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The Thing That I Do by Gareth Brierley

When I was four I first showed my mum the thing I could do and she went white then left the room. Nothing was said about what I did and after that my mum never spent any more time alone with me. I wasn’t allowed near spoons again.

When I was five I showed my mum and dad the thing I could do in Alton Towers. I was so excited on the spaceship that went around and around to the music of Postman Pat that it just sort of came out. I remember screaming, crying and people running. Mum was sick and dad went red. Then he hit me hard with his fist and I went black. When I woke up I was in my room and it was dark. The door was locked and I heard dad whispering things I didn’t understand to mum. She was crying and that made me sad.

When I was six I showed a man or woman with wings who appeared magically in my room the thing I can do. I wasn’t allowed outside the house now because my dad said I was a ‘menace to society’ so I was happy to see the man/woman with wings. It wore all white and smelt of alcohol. It asked me to show the thing I do but first of all I said no because of the fear of my dad, but it reassured me that it would be our little secret. When the house disappeared and the garden turned to ash the figure in white didn’t seem surprised or concerned like my parents. It went into its long white coat and pulled out a cigarette and then offered me one. I refused and stuck out my tongue at it in disgust. It shrugged then disappeared like that magician I saw in Clacton one sea. Mum cried again when they came back from the pub and Dad broke my arm.

When I was seven I showed a spider in my new room the thing I could do and it grew big. We were now living in Dorset but I now lived in a room in the basement. Mum feeds me by putting a plate through the little window in the wall and dad reads to me from the bible through the wall. I get confused by the words he says and I can’t understand what Jesus wants from me. Dad says Jesus is angry with me and I must repent, but I don’t know how to do that. The Spider now fills half the room and is trying to find a way out. I like him and I going to call him Alan.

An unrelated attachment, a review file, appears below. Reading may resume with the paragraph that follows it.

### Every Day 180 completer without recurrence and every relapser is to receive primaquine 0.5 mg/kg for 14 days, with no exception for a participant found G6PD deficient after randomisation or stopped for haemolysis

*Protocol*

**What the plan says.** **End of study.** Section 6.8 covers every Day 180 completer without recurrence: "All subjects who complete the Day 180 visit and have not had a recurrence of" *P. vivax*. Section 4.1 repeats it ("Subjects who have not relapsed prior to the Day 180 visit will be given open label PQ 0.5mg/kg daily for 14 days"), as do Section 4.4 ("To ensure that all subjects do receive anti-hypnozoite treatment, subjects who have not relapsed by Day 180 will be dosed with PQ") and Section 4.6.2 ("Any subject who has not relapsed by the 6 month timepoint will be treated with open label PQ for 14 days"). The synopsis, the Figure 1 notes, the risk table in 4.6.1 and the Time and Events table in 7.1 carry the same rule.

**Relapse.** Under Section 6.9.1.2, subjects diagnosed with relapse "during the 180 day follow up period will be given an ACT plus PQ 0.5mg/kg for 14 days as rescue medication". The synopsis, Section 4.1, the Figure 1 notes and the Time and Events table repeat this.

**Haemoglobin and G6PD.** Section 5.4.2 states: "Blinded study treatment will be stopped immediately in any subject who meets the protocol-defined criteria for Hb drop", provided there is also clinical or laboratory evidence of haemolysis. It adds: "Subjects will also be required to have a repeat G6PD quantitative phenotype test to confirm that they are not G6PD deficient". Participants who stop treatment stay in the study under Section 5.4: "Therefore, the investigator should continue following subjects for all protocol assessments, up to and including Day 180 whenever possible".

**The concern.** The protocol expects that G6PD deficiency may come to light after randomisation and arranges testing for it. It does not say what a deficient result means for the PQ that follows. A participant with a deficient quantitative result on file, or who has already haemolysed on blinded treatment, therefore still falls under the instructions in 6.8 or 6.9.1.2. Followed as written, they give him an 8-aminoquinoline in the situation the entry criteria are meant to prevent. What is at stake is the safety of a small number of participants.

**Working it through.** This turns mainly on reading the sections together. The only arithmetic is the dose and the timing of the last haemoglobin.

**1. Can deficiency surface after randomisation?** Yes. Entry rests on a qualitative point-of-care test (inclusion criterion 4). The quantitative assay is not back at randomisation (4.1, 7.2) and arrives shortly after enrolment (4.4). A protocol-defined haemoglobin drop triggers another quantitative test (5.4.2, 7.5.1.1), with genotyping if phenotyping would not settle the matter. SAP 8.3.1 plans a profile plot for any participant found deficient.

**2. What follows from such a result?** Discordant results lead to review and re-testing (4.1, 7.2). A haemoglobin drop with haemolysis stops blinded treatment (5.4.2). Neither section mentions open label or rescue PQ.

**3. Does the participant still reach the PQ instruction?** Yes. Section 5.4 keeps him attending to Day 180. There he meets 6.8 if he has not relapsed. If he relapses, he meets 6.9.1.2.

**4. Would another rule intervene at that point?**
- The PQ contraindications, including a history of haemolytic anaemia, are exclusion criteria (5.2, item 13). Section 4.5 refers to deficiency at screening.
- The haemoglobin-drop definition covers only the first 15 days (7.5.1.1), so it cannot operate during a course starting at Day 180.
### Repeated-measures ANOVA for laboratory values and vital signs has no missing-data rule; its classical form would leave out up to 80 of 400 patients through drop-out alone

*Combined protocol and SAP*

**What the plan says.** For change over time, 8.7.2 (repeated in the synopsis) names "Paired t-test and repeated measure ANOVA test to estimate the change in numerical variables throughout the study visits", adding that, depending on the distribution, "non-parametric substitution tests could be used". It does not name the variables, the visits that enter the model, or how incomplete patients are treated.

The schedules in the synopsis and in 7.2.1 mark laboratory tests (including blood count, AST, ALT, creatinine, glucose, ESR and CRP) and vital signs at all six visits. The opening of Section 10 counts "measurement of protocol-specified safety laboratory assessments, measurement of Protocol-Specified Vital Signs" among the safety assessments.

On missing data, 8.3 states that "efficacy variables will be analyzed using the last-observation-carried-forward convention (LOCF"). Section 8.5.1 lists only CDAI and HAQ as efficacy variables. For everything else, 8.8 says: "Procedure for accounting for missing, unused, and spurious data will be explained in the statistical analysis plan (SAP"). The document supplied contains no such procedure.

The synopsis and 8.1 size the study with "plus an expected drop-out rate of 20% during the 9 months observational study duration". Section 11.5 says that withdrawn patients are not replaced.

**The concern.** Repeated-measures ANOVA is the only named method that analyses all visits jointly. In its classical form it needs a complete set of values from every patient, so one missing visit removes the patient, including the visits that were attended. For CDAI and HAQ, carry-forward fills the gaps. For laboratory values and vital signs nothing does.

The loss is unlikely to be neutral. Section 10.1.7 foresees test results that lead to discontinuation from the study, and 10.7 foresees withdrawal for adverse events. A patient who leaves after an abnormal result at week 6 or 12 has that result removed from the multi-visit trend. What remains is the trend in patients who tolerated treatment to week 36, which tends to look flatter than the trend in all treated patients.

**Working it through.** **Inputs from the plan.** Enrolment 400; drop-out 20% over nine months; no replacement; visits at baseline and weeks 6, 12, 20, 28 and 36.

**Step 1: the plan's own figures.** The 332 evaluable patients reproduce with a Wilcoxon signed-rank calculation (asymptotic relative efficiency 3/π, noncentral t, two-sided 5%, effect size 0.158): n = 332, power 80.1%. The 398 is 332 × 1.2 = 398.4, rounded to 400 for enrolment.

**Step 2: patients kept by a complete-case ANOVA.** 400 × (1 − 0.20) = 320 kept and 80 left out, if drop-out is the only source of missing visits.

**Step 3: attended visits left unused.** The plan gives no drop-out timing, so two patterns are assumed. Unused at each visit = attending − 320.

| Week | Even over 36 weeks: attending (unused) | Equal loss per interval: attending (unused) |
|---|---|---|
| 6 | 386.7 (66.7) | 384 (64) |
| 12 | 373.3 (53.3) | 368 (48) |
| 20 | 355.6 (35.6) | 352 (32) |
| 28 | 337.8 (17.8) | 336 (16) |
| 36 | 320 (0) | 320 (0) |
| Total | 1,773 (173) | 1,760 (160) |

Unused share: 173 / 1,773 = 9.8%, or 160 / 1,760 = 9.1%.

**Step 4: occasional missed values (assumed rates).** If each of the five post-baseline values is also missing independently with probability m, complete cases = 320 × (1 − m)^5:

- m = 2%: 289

When I was eight I showed the policeman the thing that I do because I was nervous and scared. The policeman broke into three pieces and then those pieces broke into six pieces and then disappeared down a black hole. The day before I heard loud voices in the house and someone was arguing with Dad about mum and me. Then the door, which was closed up with wood, smashed down and eight policeman filled into my room. Dad screamed at them to stop but they ran up to me and talked in a slow way. One of them asked me about mum and where she was. I told them how Alan had bit her on the arm and dad had to burn Alan which made me sad and then how dad wouldn’t take mum to the hospital so she got sicker and sicker and she then had to be burned as well. All because of me, because I was a sinner. The policeman didn’t say anything for a long time and then one of them tried to put his arm on me. I hadn’t been touched for a long time so I got scared and that's when I showed him the thing that I do.

When I was nine I had to show the men in white doctor's coats the thing that I do every day and then they would write things down. Sometimes they would inject me with things but that was when accidents happened and I broke them. No one got angry with me though and I got to watch TV in a big white room. I also had an Xbox 360 which I played Fifa on and sometimes I lost. I liked it there but mostly I misssed my mum and dad and Alan.

Now I am ten and I am showing many people the thing that I do in a hot country on the other side of the world. The men in uniforms call me a hero and say to me that I am doing excellent work for the greater good. My dad would be very proud that I am not a sinner any more and that I am working for Jesus. I get placed into sandy hot cities and then I do the thing that I do and people scream in funny languages. I am told that they are evil and like to bully people so they are getting what they deserve. Sometimes I cry for them but mostly I am happy to be outside.


Brierley's play, Nice People, has been performed throughout the UK and won the following awards: Brighton Festival Angel Award for Artistic Excellence - Public Vote, Edinburgh Fringe First Nomination, Top 5 Shortlist Carol Tambor (New York) "Best of Edinburgh" Award; it was produced, as a short film, by SKY ARTS. thewhiterabbit.org.uk/gareth-brierley.